03/08/2012 10:49 am ET Updated May 08, 2012

The Choice To Not Co-Sleep

Sleeping in our house is an event best accomplished alone. I knew before my son was even born that co-sleeping was not our style. We evicted him from our room at barely two weeks old. I just couldn't sleep with him nearby. Every time he made noise I woke up. Every time he didn't make noise I leapt out of bed to watch him breathe. Sleeping in our bed was not even an option.

And so began the days that my husband lovingly referred to me as the "sleep sergeant." I worked hard to get my son, and 16 months later my daughter, to sleep a full night in their own space. And it worked! They go to bed without argument, they sleep a full night without interruption, which means they wake up well-rested and we wake up happy parents.

Our decision to not co-sleep with our children has allowed us to nurture our relationship as husband and wife, while at the same time instilling in our children the importance of being independent.

I love being a parent. It is a blessing so indescribable that one can only know the feeling when it happens. There are tough moments; moments that make you slam doors; moments where you hang your head and sob. But mostly there are the other moments; the candid smiles, the sticky kisses, the endless games of Candyland. The ones that let you know, "Yep, we're doing okay." It is because of all these moments that I need a moment (or perhaps several dozen of them). It is for this reason that I choose not to co-sleep. I need my space, my independence.

Our lives and the lives of our children are inextricably intertwined with one another and this is evident all day long. Yet at the same time, each one of us is an independent being with our own thoughts, fears, concerns, etc. So each one of us (both the kids and I) needs to have some time to be independent; to be herself (or himself).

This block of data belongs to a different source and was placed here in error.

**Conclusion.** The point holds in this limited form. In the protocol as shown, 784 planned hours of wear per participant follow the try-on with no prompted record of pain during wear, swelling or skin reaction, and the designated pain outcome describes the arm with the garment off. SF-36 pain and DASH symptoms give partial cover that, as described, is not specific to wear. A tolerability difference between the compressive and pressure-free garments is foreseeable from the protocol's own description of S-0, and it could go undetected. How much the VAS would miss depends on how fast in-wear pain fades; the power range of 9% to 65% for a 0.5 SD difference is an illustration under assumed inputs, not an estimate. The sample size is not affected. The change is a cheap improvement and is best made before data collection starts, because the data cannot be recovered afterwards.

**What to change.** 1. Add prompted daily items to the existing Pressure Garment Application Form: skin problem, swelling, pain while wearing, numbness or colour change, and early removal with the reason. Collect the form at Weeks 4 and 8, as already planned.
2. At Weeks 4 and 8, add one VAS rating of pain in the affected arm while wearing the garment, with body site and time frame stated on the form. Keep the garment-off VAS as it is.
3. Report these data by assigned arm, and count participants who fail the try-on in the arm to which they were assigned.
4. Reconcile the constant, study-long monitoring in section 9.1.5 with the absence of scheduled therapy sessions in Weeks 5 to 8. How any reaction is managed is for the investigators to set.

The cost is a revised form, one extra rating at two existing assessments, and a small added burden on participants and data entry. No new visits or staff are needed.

I think this time away from one another is not only healthy, but also essential. It's my time and it's my husband's time. It's our time. It's so important to me that my identity be not just as a mother but also as a wife, a therapist, a friend, an individual. I believe this time is beneficial to my children as well because they are so much more than just my son or my daughter. They need a break from me just as I need a break from them.

In the course of a life span, so few are the days where we actually get to shelter and watch over our children. So quickly they will grow and be off conquering the world. And when this happens I want to look across the long divide of a queen mattress and see what I have always seen: my dear husband.

For us, the sleepy moments before nodding off have been significant. It's in the dark quiet that we have often had our meaningful conversations. It's when we both said, "Yes, let's sell the townhouse" and "I agree, maybe we should have a third child," and, "I love you too." Would we have these moments if there was a child, or two, in between us? Maybe. Maybe not. But for us these are our moments.

Our entire days are dedicated to our children. And we love it, but from 8:00 pm to 7:00 am we get to be what we were before the kids -- husband and wife.

If only we could get the dog out of our bed...